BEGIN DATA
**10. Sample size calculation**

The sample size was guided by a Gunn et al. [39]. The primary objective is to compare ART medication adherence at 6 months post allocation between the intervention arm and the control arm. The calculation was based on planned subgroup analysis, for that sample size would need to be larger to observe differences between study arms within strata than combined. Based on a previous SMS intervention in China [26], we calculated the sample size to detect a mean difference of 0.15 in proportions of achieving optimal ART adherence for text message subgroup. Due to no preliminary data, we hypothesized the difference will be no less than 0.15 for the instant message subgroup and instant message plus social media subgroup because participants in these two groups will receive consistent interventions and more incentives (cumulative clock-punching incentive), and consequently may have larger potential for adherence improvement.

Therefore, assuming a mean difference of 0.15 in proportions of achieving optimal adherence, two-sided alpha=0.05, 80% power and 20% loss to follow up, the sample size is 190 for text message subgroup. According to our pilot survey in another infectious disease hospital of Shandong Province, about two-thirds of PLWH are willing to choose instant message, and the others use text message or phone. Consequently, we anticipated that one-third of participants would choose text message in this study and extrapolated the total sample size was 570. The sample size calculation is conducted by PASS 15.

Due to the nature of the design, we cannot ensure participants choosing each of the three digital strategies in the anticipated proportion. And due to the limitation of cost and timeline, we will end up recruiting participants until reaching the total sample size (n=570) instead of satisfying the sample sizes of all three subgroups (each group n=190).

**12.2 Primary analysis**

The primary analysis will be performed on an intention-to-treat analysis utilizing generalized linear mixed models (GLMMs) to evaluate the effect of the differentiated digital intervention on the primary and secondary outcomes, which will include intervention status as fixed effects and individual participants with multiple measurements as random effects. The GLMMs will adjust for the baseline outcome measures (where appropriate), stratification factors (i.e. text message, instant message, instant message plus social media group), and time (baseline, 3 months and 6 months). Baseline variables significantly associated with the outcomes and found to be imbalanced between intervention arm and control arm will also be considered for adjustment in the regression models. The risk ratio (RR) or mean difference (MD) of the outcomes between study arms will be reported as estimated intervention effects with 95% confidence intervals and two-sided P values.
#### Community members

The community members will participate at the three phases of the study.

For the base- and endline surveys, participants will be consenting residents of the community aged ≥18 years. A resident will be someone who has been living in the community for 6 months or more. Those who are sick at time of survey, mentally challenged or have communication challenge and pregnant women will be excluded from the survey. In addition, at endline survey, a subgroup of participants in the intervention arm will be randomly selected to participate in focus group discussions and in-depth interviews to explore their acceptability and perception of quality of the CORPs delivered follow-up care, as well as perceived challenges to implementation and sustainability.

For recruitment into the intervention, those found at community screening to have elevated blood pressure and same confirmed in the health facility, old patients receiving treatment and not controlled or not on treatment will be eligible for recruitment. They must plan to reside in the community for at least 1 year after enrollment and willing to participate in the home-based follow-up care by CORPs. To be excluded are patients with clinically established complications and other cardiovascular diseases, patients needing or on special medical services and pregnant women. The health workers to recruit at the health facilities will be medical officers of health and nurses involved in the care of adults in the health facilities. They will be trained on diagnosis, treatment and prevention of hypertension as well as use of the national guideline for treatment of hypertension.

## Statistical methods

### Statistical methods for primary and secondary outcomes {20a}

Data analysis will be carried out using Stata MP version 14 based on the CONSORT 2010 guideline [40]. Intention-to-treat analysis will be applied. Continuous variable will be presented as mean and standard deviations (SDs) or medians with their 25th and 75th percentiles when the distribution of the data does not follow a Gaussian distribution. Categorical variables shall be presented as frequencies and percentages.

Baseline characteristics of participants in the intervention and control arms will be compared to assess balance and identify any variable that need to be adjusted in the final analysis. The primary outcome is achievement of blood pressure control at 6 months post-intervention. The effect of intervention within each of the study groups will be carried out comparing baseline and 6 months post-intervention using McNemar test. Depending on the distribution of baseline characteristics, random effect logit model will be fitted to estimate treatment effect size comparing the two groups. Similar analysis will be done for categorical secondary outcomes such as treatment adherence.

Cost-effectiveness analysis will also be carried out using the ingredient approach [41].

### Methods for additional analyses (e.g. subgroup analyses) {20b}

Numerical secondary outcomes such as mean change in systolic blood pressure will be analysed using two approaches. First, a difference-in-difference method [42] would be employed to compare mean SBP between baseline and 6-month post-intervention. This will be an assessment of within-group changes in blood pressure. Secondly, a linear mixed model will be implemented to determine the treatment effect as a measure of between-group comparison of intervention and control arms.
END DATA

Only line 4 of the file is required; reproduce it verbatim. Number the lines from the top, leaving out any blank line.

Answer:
Due to the nature of the design, we cannot ensure participants choosing each of the three digital strategies in the anticipated proportion. And due to the limitation of cost and timeline, we will end up recruiting participants until reaching the total sample size (n=570) instead of satisfying the sample sizes of all three subgroups (each group n=190).